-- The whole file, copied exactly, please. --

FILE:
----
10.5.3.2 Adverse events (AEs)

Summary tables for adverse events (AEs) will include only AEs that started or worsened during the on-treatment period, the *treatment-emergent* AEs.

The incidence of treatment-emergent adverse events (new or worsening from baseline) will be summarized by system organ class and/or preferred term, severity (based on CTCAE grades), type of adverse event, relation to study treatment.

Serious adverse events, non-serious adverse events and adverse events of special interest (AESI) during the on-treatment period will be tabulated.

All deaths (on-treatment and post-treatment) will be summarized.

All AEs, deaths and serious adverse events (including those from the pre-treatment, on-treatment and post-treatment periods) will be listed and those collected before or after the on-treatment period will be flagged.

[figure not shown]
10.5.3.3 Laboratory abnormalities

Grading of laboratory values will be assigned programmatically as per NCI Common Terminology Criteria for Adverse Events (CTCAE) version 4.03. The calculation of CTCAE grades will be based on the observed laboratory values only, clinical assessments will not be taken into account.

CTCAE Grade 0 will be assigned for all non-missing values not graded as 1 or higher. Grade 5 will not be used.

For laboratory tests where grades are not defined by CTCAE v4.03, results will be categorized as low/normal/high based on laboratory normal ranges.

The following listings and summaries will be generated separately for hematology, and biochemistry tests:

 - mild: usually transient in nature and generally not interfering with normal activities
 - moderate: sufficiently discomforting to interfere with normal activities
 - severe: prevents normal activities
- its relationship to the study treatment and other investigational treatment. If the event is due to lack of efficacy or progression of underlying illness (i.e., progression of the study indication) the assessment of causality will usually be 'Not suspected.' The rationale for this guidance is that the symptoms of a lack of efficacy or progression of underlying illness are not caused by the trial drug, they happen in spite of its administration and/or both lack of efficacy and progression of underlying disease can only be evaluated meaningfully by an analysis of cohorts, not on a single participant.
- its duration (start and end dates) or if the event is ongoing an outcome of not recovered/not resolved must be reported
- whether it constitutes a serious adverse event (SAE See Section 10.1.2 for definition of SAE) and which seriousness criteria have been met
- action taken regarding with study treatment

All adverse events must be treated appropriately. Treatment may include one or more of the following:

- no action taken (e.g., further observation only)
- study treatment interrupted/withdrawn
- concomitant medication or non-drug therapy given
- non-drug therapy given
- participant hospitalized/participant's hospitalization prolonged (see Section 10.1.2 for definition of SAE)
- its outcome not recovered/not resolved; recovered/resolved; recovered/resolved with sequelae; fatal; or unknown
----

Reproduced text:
10.5.3.2 Adverse events (AEs)

Summary tables for adverse events (AEs) will include only AEs that started or worsened during the on-treatment period, the *treatment-emergent* AEs.

The incidence of treatment-emergent adverse events (new or worsening from baseline) will be summarized by system organ class and/or preferred term, severity (based on CTCAE grades), type of adverse event, relation to study treatment.

Serious adverse events, non-serious adverse events and adverse events of special interest (AESI) during the on-treatment period will be tabulated.

All deaths (on-treatment and post-treatment) will be summarized.

All AEs, deaths and serious adverse events (including those from the pre-treatment, on-treatment and post-treatment periods) will be listed and those collected before or after the on-treatment period will be flagged.

[figure not shown]
10.5.3.3 Laboratory abnormalities

Grading of laboratory values will be assigned programmatically as per NCI Common Terminology Criteria for Adverse Events (CTCAE) version 4.03. The calculation of CTCAE grades will be based on the observed laboratory values only, clinical assessments will not be taken into account.

CTCAE Grade 0 will be assigned for all non-missing values not graded as 1 or higher. Grade 5 will not be used.

For laboratory tests where grades are not defined by CTCAE v4.03, results will be categorized as low/normal/high based on laboratory normal ranges.

The following listings and summaries will be generated separately for hematology, and biochemistry tests:

 - mild: usually transient in nature and generally not interfering with normal activities
 - moderate: sufficiently discomforting to interfere with normal activities
 - severe: prevents normal activities
- its relationship to the study treatment and other investigational treatment. If the event is due to lack of efficacy or progression of underlying illness (i.e., progression of the study indication) the assessment of causality will usually be 'Not suspected.' The rationale for this guidance is that the symptoms of a lack of efficacy or progression of underlying illness are not caused by the trial drug, they happen in spite of its administration and/or both lack of efficacy and progression of underlying disease can only be evaluated meaningfully by an analysis of cohorts, not on a single participant.
- its duration (start and end dates) or if the event is ongoing an outcome of not recovered/not resolved must be reported
- whether it constitutes a serious adverse event (SAE See Section 10.1.2 for definition of SAE) and which seriousness criteria have been met
- action taken regarding with study treatment

All adverse events must be treated appropriately. Treatment may include one or more of the following:

- no action taken (e.g., further observation only)
- study treatment interrupted/withdrawn
- concomitant medication or non-drug therapy given
- non-drug therapy given
- participant hospitalized/participant's hospitalization prolonged (see Section 10.1.2 for definition of SAE)
- its outcome not recovered/not resolved; recovered/resolved; recovered/resolved with sequelae; fatal; or unknown